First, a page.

5. Serve a section 8 or section 21 notice directly on the sub-tenants
Property owners might think they can get rid of the sub-tenants they do not want to keep by serving a section 8 or section 21 notice directly on the sub-tenants. The Court of Appeal considered this in Barrow & Amey v Kazim & Ors  EWCA Civ 2414 and confirmed that a notice seeking possession must come from the direct landlord at the date that the notice is given - meaning that a notice served on the sub-tenants will be invalid.
6. Serve a section 8 or section 21 notice on the 'mesne tenant'
The owner may want to serve notice on the mesne tenant, but section 8 and section 21 notices are not appropriate because these notices only apply to tenancies governed by the Housing Act 1988 where the tenant occupies the property as their home (assured shorthold and fully assured tenancies).
7. Serve notice without checking what the lease says
The tenancy agreement between the owner and rent to rent business might specify rules about giving notice. The owner must check the tenancy carefully before giving notice. The rules for common law notices to quit will also sometimes apply.
8. Waive your right to forfeit the lease
If the rent to rent business is in breach of the terms of its tenancy with the property owner the right to forfeit that tenancy might have arisen. If the property owner then takes no action they might waive their right to forfeit and give up a chance to terminate the tenancy. It is important to act promptly in relation to breaches of the tenancy if the landlord wants to rely on forfeiture.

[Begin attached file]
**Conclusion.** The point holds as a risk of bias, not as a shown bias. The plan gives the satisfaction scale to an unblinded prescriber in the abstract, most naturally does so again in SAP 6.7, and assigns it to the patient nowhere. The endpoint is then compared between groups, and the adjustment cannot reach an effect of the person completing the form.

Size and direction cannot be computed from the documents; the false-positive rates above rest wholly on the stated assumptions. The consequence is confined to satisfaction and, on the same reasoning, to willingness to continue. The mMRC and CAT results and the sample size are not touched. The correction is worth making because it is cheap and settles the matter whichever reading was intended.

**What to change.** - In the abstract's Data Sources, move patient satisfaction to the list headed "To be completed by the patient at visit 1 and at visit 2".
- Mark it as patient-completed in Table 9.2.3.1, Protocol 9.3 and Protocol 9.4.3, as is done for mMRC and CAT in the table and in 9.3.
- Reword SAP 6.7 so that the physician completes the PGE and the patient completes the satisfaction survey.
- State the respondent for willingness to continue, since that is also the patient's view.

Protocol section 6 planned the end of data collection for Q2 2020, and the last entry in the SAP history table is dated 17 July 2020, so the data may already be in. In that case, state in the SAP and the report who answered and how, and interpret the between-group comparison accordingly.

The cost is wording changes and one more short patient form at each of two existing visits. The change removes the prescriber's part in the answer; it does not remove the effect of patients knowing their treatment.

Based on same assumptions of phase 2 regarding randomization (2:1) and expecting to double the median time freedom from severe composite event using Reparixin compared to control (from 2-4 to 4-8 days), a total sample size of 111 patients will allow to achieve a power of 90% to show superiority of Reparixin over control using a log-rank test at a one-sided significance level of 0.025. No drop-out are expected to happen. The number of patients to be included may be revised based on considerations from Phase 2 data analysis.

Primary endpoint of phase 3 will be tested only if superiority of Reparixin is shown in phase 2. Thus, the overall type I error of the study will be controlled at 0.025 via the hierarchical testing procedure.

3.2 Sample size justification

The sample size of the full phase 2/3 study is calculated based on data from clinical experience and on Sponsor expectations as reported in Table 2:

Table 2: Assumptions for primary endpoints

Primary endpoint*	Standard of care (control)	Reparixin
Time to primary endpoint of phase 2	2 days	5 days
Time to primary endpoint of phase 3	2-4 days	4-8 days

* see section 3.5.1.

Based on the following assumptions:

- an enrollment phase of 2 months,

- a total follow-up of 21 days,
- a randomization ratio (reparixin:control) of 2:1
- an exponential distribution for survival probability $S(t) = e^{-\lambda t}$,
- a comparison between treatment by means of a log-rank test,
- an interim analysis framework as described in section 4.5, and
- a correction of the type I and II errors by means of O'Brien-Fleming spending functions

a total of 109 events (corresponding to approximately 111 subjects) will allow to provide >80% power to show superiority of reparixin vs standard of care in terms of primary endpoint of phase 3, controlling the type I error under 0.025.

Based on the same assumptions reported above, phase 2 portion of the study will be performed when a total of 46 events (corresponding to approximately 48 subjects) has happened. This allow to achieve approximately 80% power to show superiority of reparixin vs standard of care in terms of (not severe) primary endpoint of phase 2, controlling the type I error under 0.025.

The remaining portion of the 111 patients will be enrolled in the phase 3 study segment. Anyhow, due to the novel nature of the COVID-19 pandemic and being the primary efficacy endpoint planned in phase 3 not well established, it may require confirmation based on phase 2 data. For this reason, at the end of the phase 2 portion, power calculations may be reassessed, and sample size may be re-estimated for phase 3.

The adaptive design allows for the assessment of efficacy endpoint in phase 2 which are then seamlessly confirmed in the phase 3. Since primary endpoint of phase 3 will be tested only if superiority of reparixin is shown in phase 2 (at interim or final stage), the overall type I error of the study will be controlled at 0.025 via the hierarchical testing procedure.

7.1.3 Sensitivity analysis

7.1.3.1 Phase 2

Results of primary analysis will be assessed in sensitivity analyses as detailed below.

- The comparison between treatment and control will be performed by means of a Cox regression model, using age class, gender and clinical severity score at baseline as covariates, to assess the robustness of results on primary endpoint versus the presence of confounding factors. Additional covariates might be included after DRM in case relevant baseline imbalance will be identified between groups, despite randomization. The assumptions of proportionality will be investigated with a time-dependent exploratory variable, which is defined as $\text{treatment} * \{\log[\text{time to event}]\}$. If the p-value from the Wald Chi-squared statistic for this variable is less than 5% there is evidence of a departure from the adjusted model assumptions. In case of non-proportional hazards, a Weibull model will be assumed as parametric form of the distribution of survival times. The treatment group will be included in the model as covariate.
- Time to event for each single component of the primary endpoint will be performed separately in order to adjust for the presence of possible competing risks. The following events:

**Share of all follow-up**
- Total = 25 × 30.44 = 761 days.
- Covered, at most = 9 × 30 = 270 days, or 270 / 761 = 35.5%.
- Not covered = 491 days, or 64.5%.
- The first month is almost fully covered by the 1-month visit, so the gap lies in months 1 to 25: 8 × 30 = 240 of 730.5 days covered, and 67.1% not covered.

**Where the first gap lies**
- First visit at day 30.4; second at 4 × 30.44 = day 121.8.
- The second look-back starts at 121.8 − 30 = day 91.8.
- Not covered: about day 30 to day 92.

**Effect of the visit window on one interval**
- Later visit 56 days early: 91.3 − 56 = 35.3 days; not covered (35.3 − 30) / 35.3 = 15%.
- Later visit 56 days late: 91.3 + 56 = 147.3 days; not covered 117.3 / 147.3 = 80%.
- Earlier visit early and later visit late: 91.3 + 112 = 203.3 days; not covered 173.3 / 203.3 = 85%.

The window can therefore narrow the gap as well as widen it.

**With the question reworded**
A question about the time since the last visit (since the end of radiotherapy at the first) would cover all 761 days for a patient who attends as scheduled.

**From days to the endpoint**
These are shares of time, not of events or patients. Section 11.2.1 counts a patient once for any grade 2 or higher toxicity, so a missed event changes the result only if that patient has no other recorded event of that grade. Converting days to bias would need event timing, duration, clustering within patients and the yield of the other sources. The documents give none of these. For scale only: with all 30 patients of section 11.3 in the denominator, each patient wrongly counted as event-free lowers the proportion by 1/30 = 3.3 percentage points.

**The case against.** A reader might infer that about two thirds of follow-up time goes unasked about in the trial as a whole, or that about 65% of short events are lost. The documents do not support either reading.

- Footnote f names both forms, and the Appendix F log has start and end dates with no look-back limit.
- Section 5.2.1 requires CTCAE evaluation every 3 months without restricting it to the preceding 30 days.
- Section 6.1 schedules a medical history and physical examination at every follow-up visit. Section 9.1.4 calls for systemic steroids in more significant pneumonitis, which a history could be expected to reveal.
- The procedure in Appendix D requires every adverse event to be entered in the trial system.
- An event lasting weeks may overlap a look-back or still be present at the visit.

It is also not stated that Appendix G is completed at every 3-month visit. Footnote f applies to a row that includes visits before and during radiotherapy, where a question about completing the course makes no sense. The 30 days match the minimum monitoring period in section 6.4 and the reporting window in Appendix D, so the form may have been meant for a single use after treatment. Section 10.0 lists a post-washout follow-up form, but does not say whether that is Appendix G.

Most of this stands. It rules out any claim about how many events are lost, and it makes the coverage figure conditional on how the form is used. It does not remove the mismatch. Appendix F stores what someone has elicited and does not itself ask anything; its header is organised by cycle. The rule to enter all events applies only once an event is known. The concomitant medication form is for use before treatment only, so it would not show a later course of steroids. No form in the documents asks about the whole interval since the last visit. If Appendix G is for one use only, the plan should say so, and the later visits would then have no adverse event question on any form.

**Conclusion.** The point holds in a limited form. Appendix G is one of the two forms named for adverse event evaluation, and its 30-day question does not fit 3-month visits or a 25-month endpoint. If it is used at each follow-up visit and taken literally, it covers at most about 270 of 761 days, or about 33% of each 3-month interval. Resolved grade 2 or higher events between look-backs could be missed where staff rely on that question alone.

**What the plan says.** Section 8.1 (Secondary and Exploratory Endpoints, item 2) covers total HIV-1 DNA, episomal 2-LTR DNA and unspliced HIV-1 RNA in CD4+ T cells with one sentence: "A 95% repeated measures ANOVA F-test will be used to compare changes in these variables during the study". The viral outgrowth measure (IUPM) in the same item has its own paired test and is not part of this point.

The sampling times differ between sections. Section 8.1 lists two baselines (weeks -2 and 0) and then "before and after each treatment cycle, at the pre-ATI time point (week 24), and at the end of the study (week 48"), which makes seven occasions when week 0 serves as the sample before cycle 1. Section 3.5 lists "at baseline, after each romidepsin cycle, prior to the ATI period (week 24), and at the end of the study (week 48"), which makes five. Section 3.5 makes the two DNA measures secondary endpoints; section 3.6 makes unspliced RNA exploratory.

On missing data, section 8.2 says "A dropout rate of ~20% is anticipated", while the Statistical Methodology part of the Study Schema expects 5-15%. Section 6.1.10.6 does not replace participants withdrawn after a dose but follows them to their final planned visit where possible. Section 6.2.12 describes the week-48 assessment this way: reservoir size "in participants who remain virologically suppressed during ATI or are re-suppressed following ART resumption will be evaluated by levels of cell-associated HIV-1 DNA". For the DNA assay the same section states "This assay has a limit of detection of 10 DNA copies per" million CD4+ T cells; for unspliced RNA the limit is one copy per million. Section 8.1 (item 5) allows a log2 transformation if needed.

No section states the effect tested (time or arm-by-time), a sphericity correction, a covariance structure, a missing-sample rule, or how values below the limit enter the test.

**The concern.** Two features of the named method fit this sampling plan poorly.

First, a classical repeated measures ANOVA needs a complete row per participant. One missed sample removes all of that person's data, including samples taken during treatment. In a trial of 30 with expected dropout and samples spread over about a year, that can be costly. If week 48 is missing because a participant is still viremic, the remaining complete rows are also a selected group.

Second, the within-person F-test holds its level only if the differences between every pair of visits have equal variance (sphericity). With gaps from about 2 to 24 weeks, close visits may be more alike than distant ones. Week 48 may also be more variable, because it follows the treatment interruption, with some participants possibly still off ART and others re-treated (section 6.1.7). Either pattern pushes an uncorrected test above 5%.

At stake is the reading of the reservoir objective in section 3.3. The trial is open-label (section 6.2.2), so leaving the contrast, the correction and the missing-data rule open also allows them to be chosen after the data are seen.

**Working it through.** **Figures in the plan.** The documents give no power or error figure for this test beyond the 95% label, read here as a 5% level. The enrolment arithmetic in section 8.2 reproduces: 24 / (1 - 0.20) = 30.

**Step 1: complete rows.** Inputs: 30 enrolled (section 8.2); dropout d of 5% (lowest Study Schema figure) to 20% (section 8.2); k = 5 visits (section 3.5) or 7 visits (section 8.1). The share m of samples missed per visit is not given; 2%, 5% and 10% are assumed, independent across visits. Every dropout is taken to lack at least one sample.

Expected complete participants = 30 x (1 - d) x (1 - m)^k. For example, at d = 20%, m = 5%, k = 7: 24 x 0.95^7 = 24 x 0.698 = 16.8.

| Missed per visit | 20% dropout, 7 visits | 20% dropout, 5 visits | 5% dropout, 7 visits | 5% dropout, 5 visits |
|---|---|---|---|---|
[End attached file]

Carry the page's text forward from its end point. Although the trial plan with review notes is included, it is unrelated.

9. Start a possession claim and don't mention the subtenants
The Civil Procedure Rules make it very clear that in any possession claim the claimant must give details about who is in occupation of the land. Giving inaccurate information would be contempt of court and the court has the power to impose prison sentences for this.
10. Do nothing and hope for the best
Doing nothing is not a good plan when rent to rent is going wrong as this limits the options for recovering vacant possession. Putting off sorting the problems can lead to huge rent arrears, and it's also important to remember that property owners cannot just blame the mesne tenant if the property is an unlicensed HMO or being used in breach of licence conditions or planning control. Ignoring these problems can result in higher fines for property owners.
Even though it is marketed as a simple way for landlords to take the stress out of letting property, rent to rent comes with substantial risks and real legal complexity. When problems arise we strongly recommend taking specialist legal advice sooner rather than later. We can advise on a strategy to remove the mesne tenant or recover possession where appropriate, negotiate with subtenants or the Council as required, and assist with other matters which arise out of rent to rent going wrong.
The content of this article is intended to provide a general guide to the subject matter. Specialist advice should be sought about your specific circumstances.